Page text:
By Karam Singh and Janine Erasmus
First published on Business Day
South Africans can be forgiven for feeling despondent about the state of corruption in South Africa. Every other day, it seems, brings new revelations of alleged malfeasance and misdemeanour, not just from ordinary citizens but from the very top levels of leadership in our country.
However, the other side of the coin is that corruption is not necessarily increasing by the same extent to which corrupt activities are being uncovered. Rather, activities that have been hidden for too long are now emerging into the light because law enforcement agencies are pursuing them, whistle-blowers are reporting them, and the media is paying close attention to them. In addition, processes that have been under way for some time — such as signing extradition treaties, charging implicated people, and issuing red notices — are finally bearing fruit.
This is a positive step for South Africa, and we need look no further than three significant developments in recent days to get a feeling that the wheel of justice is turning, and the crooks are on the side going downwards.
Farmgate: exotic game and elaborate cover-up?
The (now) highly publicised theft in February 2020 of several million US dollars — in cash — from President Cyril Ramaphosa’s Phala Phala farm raises a multitude of questions. Why is South Africa learning about it at this late stage? Why did Ramaphosa have such a large amount of foreign currency at this farm and, why was it hidden? Why did the South African Police Service’s annual report not mention the security breach, when it had mentioned others? Would Ramaphosa ever have said anything if former State Security Agency boss Arthur Fraser had not opened a criminal case against him?
Holding such large sums of cash raises a number of red flags, not the least of which is money laundering. Ramaphosa has said the money came from the sale of game on his farm, but has not provided a satisfactory explanation on any of the extensive set of allegations in Fraser’s affidavit. The range of offences laid at the foot of the president include kidnapping, money laundering, corruption, torture and defeating the ends of justice.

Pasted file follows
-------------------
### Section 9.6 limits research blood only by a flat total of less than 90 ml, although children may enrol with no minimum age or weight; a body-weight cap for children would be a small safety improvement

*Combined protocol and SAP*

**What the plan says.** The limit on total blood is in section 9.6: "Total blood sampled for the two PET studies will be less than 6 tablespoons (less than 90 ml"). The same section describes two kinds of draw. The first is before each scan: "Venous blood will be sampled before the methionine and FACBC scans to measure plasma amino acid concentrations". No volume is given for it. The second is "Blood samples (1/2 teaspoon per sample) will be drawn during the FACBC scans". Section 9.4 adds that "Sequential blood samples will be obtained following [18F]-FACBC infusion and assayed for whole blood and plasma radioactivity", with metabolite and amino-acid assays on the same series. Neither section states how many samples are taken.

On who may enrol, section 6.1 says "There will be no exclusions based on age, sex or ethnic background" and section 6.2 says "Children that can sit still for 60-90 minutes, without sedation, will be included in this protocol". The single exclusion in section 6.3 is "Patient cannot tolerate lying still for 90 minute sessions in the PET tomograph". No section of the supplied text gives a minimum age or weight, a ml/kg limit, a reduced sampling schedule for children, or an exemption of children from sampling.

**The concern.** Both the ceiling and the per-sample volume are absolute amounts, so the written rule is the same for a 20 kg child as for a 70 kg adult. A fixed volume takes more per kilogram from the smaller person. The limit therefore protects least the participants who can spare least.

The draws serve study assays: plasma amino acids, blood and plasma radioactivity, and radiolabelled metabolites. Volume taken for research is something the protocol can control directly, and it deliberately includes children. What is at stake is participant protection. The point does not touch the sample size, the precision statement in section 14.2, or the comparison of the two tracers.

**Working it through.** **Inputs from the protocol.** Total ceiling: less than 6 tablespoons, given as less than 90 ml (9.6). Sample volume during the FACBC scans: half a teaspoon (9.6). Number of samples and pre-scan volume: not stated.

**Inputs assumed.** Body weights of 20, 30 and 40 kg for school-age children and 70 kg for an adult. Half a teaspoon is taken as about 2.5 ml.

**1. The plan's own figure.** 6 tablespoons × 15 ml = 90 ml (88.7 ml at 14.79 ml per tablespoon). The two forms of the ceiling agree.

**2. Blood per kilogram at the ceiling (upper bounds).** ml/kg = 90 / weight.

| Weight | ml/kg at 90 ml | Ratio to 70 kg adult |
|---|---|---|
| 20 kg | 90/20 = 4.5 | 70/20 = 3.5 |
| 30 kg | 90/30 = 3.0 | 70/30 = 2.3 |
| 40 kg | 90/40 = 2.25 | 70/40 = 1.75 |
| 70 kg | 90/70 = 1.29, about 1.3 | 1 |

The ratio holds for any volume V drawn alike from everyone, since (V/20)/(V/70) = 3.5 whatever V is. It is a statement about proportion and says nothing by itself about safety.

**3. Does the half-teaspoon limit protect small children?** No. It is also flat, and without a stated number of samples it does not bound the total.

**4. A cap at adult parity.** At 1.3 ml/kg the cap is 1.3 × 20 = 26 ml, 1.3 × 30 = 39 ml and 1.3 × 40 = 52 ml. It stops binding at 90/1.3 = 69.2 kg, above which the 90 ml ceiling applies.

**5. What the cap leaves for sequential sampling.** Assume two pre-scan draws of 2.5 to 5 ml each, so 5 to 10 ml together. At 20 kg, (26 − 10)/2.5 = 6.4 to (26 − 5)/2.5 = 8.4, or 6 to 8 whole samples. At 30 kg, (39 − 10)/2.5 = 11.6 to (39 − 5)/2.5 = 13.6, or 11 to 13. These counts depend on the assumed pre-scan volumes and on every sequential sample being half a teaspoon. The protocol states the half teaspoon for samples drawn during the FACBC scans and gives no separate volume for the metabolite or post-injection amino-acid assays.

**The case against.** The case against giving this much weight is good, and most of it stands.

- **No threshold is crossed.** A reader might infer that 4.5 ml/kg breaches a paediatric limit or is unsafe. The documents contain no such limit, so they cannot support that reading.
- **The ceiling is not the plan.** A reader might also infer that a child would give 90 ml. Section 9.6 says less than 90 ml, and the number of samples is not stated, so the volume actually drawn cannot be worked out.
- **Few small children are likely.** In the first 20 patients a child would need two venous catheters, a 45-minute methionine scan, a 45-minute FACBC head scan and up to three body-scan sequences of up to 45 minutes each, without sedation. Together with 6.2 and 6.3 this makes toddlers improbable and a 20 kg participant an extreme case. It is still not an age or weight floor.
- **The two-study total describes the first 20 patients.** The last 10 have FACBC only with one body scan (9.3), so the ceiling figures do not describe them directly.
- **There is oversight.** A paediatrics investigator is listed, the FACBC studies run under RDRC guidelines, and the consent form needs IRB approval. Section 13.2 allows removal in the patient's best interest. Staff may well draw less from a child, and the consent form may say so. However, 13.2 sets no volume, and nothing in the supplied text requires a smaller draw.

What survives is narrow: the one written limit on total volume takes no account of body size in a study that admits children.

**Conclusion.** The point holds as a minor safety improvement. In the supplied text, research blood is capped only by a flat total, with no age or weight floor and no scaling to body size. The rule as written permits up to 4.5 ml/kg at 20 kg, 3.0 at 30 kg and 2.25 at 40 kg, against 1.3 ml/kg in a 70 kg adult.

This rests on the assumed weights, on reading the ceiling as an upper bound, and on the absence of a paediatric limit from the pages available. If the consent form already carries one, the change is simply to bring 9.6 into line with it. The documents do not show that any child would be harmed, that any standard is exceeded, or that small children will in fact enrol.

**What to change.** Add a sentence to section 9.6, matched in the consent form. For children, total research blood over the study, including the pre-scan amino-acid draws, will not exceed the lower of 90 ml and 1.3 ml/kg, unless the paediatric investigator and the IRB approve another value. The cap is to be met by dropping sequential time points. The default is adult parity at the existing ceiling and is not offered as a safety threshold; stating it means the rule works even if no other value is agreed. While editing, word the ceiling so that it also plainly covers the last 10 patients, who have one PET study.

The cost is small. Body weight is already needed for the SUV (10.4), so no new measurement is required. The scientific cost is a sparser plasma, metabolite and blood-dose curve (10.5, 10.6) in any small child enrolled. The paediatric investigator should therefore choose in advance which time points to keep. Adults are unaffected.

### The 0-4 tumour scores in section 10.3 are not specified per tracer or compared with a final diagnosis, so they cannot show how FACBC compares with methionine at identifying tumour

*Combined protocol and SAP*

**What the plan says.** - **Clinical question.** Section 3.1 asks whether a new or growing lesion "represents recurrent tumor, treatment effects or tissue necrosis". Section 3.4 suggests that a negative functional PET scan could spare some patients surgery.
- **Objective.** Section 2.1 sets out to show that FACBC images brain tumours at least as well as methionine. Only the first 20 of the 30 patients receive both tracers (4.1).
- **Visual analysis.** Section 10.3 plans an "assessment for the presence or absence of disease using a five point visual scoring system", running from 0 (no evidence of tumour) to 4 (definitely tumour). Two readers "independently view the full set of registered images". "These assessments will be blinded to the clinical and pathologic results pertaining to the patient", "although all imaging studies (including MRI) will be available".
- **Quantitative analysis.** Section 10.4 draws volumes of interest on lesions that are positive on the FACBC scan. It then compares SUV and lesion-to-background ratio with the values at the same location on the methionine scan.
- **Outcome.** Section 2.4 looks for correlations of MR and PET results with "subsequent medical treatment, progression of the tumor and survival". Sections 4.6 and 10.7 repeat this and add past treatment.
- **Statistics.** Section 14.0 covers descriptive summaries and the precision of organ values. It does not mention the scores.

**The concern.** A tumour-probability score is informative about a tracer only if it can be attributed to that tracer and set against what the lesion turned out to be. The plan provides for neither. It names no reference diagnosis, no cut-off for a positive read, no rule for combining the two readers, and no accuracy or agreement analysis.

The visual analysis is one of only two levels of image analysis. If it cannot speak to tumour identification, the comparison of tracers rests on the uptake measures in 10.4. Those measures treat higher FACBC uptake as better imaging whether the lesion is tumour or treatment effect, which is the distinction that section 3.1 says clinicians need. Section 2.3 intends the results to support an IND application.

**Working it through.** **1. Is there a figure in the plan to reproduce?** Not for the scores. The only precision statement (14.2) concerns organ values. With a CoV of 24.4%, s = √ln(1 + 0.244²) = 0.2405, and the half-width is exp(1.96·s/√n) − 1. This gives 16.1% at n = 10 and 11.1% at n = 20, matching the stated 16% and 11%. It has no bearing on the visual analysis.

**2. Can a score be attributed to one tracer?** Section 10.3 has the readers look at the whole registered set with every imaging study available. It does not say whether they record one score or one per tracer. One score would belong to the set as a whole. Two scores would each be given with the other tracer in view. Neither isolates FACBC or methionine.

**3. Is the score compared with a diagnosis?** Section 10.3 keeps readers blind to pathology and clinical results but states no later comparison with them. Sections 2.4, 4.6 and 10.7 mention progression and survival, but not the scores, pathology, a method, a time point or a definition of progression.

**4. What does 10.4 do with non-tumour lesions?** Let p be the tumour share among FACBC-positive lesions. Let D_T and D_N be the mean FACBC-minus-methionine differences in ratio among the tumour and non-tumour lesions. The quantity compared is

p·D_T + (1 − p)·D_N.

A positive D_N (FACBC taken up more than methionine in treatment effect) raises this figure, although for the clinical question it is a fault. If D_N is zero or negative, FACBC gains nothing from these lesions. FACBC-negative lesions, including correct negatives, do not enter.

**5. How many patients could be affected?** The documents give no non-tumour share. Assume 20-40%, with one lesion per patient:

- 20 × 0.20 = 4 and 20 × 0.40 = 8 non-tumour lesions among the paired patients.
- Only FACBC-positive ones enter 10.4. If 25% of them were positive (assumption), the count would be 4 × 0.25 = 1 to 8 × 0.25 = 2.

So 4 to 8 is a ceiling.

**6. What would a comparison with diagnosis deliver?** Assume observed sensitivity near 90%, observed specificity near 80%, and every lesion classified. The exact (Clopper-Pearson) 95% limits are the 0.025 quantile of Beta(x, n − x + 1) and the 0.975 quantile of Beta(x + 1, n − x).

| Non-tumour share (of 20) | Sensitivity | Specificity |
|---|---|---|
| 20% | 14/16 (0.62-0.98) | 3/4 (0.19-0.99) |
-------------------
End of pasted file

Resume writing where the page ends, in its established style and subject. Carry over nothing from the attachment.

South Africans demand transparency and integrity from their leaders. Though they are used to being regularly let down by said leaders, this one hits especially hard after all the “Thuma Mina” rhetoric of the early days of Ramaphosa’s term in office. South Africa seemed on the cusp of turning a corner on the era of state capture, with Ramaphosa as a driver on that journey, so these allegations will be exploited by those who seek to reverse the anti-corruption gains of the past three years. Investigations must follow.
On the 50th anniversary of Watergate we are left with some eerie parallels. Though the scandal is fundamentally about an outlandish burglary, the cover-up looks worse than the underlying crime, and a further question arises: what did the president know and when did he know? When Richard Nixon left office in the US in disgrace, compelled to resign after leaks, whistle-blowers and allegations of hush money, his mantra remained that he was “not a crook”. However, history remembers it differently.
We can only implore a culture of proactive disclosures by leaders facing such allegations. The president can explain to the country, taking us into his confidence, how his business operation still functions, his continued direct involvement, if any, what happened in this matter after the burglary, and how his conduct was not criminal. South Africa deserves a better explanation from the president than “I have never stolen taxpayers’ money”. We have to hold our top leaders to the highest standards when it comes to how we expect them to conduct their affairs.